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Thread: To Ship or Not to Ship?

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    Rease's Avatar
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    Default To Ship or Not to Ship?

    Hello! We are planning to emmigrate by Summer 2008, and I have been fascinated by the posts with regard to "what/what not to ship". One of my questions is, what are our other shipping options if we don't hire a large container? If we end up taking no large items, it's obvious that we won't be going the container route. So, what alternative methods of shipping are available, and what do they cost? Is it strictly priced by weight? As we plan a budget for this move, it's certain that the "shipping" line item will be a big one...but I currently have no way of estimating costs, and whether or not all shipping is based on weight, or container size, or both! Also, do you have any links to companies you've used that you liked for shipping??

    So many questions, so little time. :-)
    Last edited by Rease; 23-08-2007 at 06:41 AM. Reason: Clarification
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    Hi Rease


    We are not bringing over any big items, it is mostly personal possessions (books, dvds, sons toys etc), the largest item being our PC's but you still go the shipping route and ours was done on space taken (cubic metres I think it was) in a shared container, I cant remember the exact amount of space we took up but approximately just over half a container cost us approx GBP 1300.

    Be aware though, the only problem with sharing containers is they have to fill the container up, which we where assured would only take a couple of weeks ...... putting it politely though BOLLOCKS!!! I phoned up 8 weeks after Whites had collected our goods expecting to be told they would be arriving in NZ shortly, only to find they hadnt even left the UK yet!!!! Because they hadnt been able to fill up the container yet Was not a happy bunny and after expressing my unhappiness (very politely of course) we are now due to receive our goods early October, 3 months after we arrived here. Makes me wonder what would have happened if I hadnt phoned up to enquire, whether they would have just been left there indefinately till the container eventually filled up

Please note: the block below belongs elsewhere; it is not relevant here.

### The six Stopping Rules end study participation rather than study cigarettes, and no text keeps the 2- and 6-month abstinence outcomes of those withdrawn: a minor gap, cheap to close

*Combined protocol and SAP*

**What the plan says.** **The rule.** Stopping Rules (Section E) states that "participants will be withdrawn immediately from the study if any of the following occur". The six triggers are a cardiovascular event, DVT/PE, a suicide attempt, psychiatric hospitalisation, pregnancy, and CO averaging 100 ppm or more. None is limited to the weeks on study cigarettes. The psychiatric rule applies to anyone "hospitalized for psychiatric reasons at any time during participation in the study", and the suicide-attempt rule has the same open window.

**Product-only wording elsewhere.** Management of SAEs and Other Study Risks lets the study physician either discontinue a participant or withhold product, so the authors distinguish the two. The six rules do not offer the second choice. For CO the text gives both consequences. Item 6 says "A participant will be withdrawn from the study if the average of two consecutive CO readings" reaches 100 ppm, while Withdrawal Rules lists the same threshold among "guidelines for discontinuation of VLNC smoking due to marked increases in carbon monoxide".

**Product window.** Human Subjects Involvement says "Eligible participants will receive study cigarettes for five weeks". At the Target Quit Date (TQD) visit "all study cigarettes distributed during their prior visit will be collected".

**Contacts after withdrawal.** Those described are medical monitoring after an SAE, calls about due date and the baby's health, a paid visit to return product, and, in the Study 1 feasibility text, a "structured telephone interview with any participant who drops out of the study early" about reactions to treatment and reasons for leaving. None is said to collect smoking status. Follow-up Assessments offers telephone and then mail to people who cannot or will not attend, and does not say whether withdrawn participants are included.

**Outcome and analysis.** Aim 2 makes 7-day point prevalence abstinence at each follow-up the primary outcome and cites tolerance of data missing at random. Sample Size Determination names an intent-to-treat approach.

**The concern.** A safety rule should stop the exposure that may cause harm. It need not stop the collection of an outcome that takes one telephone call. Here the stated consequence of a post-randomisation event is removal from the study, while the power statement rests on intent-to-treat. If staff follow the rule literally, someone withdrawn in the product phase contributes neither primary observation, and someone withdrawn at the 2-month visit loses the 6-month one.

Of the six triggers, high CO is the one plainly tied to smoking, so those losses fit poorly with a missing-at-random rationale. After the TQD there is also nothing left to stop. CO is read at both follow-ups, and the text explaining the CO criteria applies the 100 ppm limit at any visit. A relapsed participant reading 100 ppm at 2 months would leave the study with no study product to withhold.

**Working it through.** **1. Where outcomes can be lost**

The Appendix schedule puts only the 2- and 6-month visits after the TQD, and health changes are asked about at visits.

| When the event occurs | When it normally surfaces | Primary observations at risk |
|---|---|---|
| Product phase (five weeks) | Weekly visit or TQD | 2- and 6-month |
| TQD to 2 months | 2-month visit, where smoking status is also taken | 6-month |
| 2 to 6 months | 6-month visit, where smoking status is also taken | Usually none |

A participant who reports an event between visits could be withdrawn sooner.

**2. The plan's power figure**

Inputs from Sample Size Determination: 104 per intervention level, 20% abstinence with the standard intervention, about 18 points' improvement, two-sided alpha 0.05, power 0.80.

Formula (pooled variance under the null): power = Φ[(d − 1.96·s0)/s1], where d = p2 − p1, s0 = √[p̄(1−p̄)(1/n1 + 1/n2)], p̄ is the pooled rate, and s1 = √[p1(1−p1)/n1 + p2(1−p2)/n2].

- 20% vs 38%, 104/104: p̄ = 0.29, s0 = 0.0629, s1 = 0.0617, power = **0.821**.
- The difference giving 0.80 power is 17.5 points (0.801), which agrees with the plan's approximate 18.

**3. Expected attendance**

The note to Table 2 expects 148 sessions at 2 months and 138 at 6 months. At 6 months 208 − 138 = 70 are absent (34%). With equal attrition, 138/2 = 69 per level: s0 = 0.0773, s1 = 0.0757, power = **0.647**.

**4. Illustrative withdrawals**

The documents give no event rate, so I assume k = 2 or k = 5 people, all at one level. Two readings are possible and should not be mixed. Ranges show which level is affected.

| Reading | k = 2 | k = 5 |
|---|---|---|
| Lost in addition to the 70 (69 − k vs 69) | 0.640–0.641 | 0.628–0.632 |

Rant over

    Ali
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    I think the only way to reasonably avoid ocean freight is if you can bring all of your stuff on the plane with you -- possibly with an extra or overweight bag or two.

    While air freight is an option, it's insanely expensive. Most airlines will no longer ship just your stuff if you aren't on the same plane with it, due to safety concerns / paranoia, so you would have to use a freight forwarding company.

    Ocean freight is relatively cheap. It's done almost entirely by size, not weight. If you don't have enough to fill a whole container, you can just get a partial, as was mentioned in another post. In that case, try to pick a popular port (like Auckland), to have the best chance of it shipping sooner rather than later. Once in the country, smaller items can be trucked or re-shipped reasonably inexpensively.

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    Default Thanks for the tip!

    Thanks for the tip with regard to having items shipped to Auckland, and then land-transported from there. I hadn't thought of that! It's worth looking into.

    I recently read on the NZ Immigration website that there is a "Change To Household goods"....here's the info:

    Change to household goods rules
    Thursday, October 11, 2007
    The rules around the duty-free entry of household goods will change from 15 November. People who hold long-term temporary visas (such as long-term business and work to residence visas) will not have to pay any Customs duty on their baggage and effects, including ships, aircraft, motor vehicles, and household effects.